Around about a century ago, give or take, my Nanna’s family packed up and travelled overland from Omeo in Victoria to their own slice of rather red dirt in Merriwagga, which they named Omeo Park. Nan was in charge of looking after what she referred to for the rest of her life as “that blasted goat,” while her younger brothers got to sit in the cart with her mother. Nan then lived there until she married my Pop when she was 28. She was one of the first students at the Merriwagga School, and made her way back out there for the school’s 75th anniversary. I have one of her book prizes from school on my shelf. There are boxes and boxes of family history info that she collected, that none of us have quite known what to do with in the intervening decade.
Not long after they arrived in Merriwagga, they lost their eldest son, Robert, and Nan became the de facto oldest child. Her three younger brothers, Kevin, Roy & Cec would all serve in the Second World War, and remarkably, all returned and lived to be quite elderly men. I have recollections of meeting all of them, but some are rather faint. Twenty years ago I went out to Merriwagga for a visit and was urged to go and see Uncle Kevin in a local nursing home, and I had to ask the staff which one he was, because I hadn’t seen him since I was a small child.
Our relationship with Uncle Roy was different. I have a very clear memory of Dad taking us to see Uncle Roy and Aunty Tid (yep, she’s tiny!) when I was in primary school, and of him being very excited. I also recall being about 14 and him being at my Nan’s house and suddenly addressing me in Japanese, which I was learning at the time. Turns out he’d been stationed in Japan during the post-War Occupation, a fact of which I was completely unaware. And that was my Uncle Roy – constantly surprising me with little snippets from his very interesting life. And he managed to get me a good one this week, almost seven years to the day after his passing. But more on that later.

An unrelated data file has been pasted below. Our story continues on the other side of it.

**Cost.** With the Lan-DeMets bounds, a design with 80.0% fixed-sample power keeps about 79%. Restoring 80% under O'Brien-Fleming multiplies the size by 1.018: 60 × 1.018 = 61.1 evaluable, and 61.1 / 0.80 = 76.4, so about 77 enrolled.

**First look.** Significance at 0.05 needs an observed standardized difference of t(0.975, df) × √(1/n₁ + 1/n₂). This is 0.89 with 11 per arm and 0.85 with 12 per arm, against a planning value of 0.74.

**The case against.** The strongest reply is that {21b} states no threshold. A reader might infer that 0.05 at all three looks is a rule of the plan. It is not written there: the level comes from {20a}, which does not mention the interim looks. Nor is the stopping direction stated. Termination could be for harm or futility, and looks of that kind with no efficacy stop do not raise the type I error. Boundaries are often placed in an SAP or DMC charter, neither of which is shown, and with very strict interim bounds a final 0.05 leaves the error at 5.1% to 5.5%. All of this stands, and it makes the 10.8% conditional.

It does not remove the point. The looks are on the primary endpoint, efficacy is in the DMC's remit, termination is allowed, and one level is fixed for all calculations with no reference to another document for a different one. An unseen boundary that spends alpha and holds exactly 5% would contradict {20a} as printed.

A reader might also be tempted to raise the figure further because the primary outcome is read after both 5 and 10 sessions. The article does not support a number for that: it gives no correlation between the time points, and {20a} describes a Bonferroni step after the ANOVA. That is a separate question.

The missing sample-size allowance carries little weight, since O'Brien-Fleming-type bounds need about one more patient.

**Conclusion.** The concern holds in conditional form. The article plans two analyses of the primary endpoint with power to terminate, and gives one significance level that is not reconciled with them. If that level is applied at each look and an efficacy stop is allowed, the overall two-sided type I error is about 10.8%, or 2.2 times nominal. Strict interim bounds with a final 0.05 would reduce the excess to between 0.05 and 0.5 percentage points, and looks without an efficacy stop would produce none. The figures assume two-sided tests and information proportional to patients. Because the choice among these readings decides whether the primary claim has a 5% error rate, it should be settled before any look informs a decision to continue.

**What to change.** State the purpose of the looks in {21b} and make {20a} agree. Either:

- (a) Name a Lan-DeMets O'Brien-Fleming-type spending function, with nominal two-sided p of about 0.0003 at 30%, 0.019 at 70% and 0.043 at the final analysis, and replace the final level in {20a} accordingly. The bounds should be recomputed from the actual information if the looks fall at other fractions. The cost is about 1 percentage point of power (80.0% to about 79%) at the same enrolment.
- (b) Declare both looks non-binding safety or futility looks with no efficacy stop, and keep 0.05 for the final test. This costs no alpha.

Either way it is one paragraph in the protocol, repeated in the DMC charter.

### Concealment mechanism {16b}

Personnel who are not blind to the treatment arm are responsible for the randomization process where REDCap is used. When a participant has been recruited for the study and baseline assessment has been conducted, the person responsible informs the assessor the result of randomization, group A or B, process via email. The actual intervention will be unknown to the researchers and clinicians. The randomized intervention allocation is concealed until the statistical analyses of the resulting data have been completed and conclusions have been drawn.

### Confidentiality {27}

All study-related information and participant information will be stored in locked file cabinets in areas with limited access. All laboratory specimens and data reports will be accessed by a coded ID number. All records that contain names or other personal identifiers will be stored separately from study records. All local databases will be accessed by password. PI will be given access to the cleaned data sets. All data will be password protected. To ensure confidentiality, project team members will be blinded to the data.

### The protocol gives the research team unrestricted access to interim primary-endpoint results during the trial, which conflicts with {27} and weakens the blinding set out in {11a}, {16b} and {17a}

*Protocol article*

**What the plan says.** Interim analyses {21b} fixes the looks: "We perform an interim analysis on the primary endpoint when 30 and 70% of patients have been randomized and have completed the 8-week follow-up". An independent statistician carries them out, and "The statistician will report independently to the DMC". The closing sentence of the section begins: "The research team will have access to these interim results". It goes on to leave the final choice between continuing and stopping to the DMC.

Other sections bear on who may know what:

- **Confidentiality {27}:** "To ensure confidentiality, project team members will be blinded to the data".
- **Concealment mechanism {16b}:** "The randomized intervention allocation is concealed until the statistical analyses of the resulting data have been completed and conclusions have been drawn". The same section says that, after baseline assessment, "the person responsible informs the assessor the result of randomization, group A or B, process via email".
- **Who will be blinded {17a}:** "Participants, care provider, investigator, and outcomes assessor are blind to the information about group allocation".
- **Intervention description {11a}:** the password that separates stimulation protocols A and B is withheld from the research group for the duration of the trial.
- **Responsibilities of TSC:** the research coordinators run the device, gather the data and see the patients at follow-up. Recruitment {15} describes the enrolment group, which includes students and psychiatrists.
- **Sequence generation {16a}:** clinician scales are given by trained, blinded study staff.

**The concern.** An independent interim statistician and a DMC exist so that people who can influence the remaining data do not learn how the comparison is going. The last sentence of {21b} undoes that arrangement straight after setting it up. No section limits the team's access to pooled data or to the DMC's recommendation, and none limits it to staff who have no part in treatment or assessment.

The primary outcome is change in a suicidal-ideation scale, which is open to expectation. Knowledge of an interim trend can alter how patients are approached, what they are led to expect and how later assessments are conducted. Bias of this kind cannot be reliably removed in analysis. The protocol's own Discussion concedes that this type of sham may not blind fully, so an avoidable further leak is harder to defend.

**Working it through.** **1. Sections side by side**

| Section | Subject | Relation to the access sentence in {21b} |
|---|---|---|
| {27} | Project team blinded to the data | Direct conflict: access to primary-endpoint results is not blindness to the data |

Growing up, we were pretty nomadic. I was born in Western Australia; my brother in Queensland. After that we moved to New South Wales but my mum wised up. My mother had been born and raised in the same house in Bligh St, Wollongong, and so Wollongong became very familiar to me, and was a large part of the reason why I chose UOW when I came out of school. My father had also had a rather nomadic upbringing, because his father worked for State Rail. The place to which he returned and felt that sense of familiar belonging was Merriwagga. There are photos of him out there, looking young and tan and relaxed, with a bunch of much younger cousins climbing on him. When I did a family history project in Year 8, I included photos of my mother, young and beautiful, with very long brunette hair, very large sunnies, a massive smile and a very short mini skirt, posing next to the Black Stump.